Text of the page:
by Brad Nelson 5/3/14
[The following is an encore to the Robert De Niro marathon that previously aired on these pages. You can thank Glenn for that.] • De Niro (still not talking Italian, but acting very Italian) is at odds with his son who is attracted to the local mobster, Sonny LoSpecchio.
But what can De Niro offer his son? He is a mere honest bus driver just scratching out a living. But Sonny, his rival for the affections of his son, has a nice car, lots of powerful friends, expensive suits, makes a lot of money, and lives an exciting life. Maybe De Niro should try talking a little Italian because he needs to find a way to compete, to keep his son from falling in line with the neighborhood hoods.
But it’s tough. Sonny’s main hangout is at a bar just two places over from where De Niro and his son live in an upstairs apartment. The temptation is always there. And it doesn’t help that “C” (the name of De Niro’s son, Calogero, as he’s been dubbed by Sonny) has started hanging around with a teenage group of wannabe thugs who, in some ways, are an even rougher crowd than the grownup thugs that Sonny hangs around with.
Adding to the complications is a girl — a black girl, in this case. She and “C” both trade looks in school and its forbidden love at first sight. For all his desire to be a tough gangster, “C” isn’t particularly driven by hate and prejudice as some of his pals are. Even Sonny, who “C” looks up to, doesn’t have a big problem with this relationship.
And that this gangster leader doesn’t is a sign that this is a movie that you can’t predict where it is going. In fact, Sonny eventually shows there’s a lot more going on inside than his tough-guy exterior would suggest. And without revealing too much more of the plot, let’s just say that Sonny is able to teach “C” a few unexpected lessons.
But will those lessons be enough to help “C” avoid tragedy or will he get pulled down into the network of gangsterism of the young ruffians he is now palling around with? And what about his father? Try as De Niro might to instill young “C” with the politically-incorrect value of hard, honest work, there’s only so much influence a father can have in the face of the luxuries provided by ill-gotten gains. And in the middle of all this, who will survive the mini race war between the Italians and the blacks being instigated by “C”‘s young hoodlum friends? This, and other things, complicate “C”‘s budding relationship with his black girlfriend.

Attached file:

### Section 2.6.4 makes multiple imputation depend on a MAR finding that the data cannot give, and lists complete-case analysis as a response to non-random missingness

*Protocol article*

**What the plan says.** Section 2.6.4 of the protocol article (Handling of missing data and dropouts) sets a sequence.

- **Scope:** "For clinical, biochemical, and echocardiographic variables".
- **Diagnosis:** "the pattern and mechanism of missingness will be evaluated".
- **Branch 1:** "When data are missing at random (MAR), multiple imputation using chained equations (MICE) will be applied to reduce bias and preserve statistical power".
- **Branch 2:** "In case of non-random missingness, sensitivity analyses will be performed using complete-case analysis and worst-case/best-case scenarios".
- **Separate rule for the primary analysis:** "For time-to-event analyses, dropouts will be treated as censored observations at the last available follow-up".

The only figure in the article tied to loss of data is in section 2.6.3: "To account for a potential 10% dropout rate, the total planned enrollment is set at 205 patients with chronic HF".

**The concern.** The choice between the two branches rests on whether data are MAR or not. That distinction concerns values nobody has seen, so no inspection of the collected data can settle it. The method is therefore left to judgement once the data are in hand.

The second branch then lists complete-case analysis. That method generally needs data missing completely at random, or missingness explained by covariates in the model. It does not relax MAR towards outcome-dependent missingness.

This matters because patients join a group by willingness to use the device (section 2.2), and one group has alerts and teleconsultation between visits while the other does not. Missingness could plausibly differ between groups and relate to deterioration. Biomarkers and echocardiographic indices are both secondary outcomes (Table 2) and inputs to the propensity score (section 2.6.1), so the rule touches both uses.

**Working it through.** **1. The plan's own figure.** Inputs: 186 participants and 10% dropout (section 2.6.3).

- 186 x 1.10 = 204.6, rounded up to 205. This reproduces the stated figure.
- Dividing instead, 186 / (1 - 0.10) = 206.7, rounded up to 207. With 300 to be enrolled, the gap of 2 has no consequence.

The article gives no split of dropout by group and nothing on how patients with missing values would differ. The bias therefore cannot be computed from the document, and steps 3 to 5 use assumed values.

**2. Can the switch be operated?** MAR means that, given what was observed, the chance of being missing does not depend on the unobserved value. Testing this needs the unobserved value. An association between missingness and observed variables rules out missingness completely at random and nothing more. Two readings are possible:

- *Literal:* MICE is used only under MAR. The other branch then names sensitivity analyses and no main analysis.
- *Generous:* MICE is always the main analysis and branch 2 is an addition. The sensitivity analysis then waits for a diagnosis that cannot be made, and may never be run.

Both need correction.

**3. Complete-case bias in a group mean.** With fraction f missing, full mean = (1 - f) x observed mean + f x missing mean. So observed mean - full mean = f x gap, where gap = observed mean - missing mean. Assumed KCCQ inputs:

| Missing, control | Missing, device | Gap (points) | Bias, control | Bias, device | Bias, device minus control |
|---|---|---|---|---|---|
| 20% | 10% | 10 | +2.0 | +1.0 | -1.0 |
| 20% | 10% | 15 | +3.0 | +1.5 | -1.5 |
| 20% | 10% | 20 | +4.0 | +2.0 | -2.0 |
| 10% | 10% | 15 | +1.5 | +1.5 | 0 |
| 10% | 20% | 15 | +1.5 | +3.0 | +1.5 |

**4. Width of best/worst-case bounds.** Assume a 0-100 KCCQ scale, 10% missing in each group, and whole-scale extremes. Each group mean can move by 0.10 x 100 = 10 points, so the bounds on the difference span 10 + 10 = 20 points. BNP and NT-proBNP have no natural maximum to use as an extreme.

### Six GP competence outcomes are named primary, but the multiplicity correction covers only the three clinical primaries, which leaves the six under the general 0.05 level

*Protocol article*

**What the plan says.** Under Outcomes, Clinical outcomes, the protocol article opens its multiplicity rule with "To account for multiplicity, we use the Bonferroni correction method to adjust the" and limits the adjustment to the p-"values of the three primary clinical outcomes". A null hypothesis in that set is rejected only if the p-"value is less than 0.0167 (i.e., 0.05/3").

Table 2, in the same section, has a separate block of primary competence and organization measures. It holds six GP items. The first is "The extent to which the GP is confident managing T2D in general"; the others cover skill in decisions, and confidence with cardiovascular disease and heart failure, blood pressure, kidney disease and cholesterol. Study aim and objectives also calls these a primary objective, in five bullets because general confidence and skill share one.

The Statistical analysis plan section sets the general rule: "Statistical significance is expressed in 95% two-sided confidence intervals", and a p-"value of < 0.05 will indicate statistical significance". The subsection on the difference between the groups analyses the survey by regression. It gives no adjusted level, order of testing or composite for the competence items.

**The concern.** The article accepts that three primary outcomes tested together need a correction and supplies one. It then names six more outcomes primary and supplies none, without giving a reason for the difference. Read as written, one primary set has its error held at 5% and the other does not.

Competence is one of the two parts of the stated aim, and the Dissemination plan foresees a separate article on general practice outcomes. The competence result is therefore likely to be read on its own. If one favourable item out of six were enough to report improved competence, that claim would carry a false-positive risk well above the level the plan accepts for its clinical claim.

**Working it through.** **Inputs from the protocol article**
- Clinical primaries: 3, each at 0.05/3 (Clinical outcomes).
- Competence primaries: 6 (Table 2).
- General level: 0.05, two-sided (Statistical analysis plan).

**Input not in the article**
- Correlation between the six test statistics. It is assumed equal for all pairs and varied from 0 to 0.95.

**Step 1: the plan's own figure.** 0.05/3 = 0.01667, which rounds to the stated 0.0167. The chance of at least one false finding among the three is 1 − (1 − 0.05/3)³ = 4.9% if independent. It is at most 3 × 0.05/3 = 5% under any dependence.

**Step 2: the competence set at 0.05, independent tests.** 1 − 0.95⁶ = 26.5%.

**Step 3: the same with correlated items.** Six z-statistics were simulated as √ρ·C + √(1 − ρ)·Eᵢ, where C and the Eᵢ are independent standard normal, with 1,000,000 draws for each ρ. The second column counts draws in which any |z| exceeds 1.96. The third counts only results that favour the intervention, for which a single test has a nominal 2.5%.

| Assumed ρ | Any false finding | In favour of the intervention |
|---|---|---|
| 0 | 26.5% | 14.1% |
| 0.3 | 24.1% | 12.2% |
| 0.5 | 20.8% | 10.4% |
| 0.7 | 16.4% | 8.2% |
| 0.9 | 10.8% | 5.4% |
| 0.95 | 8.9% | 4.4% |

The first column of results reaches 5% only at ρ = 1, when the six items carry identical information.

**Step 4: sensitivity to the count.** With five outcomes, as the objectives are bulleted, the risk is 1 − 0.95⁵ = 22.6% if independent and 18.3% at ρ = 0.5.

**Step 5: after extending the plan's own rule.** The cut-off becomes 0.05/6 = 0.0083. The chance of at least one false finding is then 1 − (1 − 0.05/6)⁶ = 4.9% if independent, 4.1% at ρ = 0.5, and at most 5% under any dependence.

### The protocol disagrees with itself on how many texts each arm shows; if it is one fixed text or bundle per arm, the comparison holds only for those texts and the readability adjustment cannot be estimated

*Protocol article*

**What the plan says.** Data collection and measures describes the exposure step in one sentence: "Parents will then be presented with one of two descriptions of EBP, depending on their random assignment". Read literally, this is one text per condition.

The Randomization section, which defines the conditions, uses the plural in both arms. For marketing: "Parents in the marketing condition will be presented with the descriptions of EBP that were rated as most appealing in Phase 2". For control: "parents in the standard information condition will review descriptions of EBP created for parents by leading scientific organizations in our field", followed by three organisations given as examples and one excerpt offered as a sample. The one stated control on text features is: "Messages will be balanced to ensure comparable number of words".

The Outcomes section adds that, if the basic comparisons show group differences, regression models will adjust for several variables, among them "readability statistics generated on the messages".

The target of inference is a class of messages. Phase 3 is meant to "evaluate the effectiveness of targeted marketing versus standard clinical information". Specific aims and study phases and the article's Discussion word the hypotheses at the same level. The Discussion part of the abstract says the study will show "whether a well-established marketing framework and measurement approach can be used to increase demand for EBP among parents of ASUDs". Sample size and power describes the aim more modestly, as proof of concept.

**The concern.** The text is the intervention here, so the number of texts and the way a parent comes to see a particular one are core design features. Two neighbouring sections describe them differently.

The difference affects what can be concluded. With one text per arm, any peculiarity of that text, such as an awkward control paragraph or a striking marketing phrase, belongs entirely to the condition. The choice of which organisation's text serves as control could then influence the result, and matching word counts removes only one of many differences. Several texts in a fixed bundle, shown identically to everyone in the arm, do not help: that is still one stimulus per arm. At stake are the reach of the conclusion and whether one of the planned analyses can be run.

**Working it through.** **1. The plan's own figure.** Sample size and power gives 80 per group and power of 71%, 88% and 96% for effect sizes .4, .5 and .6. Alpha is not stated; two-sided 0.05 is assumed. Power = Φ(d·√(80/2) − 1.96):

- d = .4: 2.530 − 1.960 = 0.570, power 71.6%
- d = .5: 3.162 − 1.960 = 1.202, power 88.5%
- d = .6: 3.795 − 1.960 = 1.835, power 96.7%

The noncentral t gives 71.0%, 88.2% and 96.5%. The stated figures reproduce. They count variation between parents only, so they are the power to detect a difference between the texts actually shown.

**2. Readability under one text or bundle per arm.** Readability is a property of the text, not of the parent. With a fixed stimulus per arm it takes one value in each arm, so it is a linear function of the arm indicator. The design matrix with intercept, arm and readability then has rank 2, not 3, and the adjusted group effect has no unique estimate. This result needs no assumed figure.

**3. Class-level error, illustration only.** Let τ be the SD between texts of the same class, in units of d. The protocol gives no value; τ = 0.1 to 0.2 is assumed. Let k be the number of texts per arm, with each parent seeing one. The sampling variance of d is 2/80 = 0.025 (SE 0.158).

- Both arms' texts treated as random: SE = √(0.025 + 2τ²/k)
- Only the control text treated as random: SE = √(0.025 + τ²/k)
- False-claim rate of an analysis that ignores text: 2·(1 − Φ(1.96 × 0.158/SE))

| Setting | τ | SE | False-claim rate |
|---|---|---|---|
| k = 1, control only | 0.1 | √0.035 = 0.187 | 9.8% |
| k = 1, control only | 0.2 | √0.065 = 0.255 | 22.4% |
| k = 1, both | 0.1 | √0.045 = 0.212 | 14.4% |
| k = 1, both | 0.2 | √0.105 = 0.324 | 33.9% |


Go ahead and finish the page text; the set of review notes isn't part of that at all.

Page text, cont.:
A Bronx Tale is a rare morality tale that ranges beyond complete treacle predictability. Suffice it to say that you will find an ending to this story that does not leave everything up in the air. But it does so — it fulfills a sense of innocence and justice — without too many things too easily falling into place. Not all is well by the end of this movie, but enough things are that you can be sure that this wasn’t directed by Martin Scorsese.
This isn’t really a De Niro movie, per se. “C” and Sonny get most of the screen time, and both young and old “C” (Francis Capra and Lilo Brancato) do a wonderful job of bringing this young man to life, filled with all the foibles of youth. And by the end of the film, you will surely see the value of a father. It is not quite true, feminazias, that a woman needs a man like a fish needs a bicycle….and your children need them too.
But De Niro does direct this one, and does a suitably professional job. You won’t, as far as I can remember, have to contend with the idiotic modern device of camera shakes, for instance. He aims the camera and lets the actors do the work. And Chazz Palminiteri is particularly good as “Sonny,” the local gangster. (And perhaps you can then forget the truly mediocre performance of Kathrine Narducci as De Niro’s wife.)
Joe Pesci even has a small, but not insignificant, role in this film, reuniting a couple of the principles from Goodfellas. I don’t know how this De Niro movie ever eluded me, but I have now rectified that situation. • (2879 views)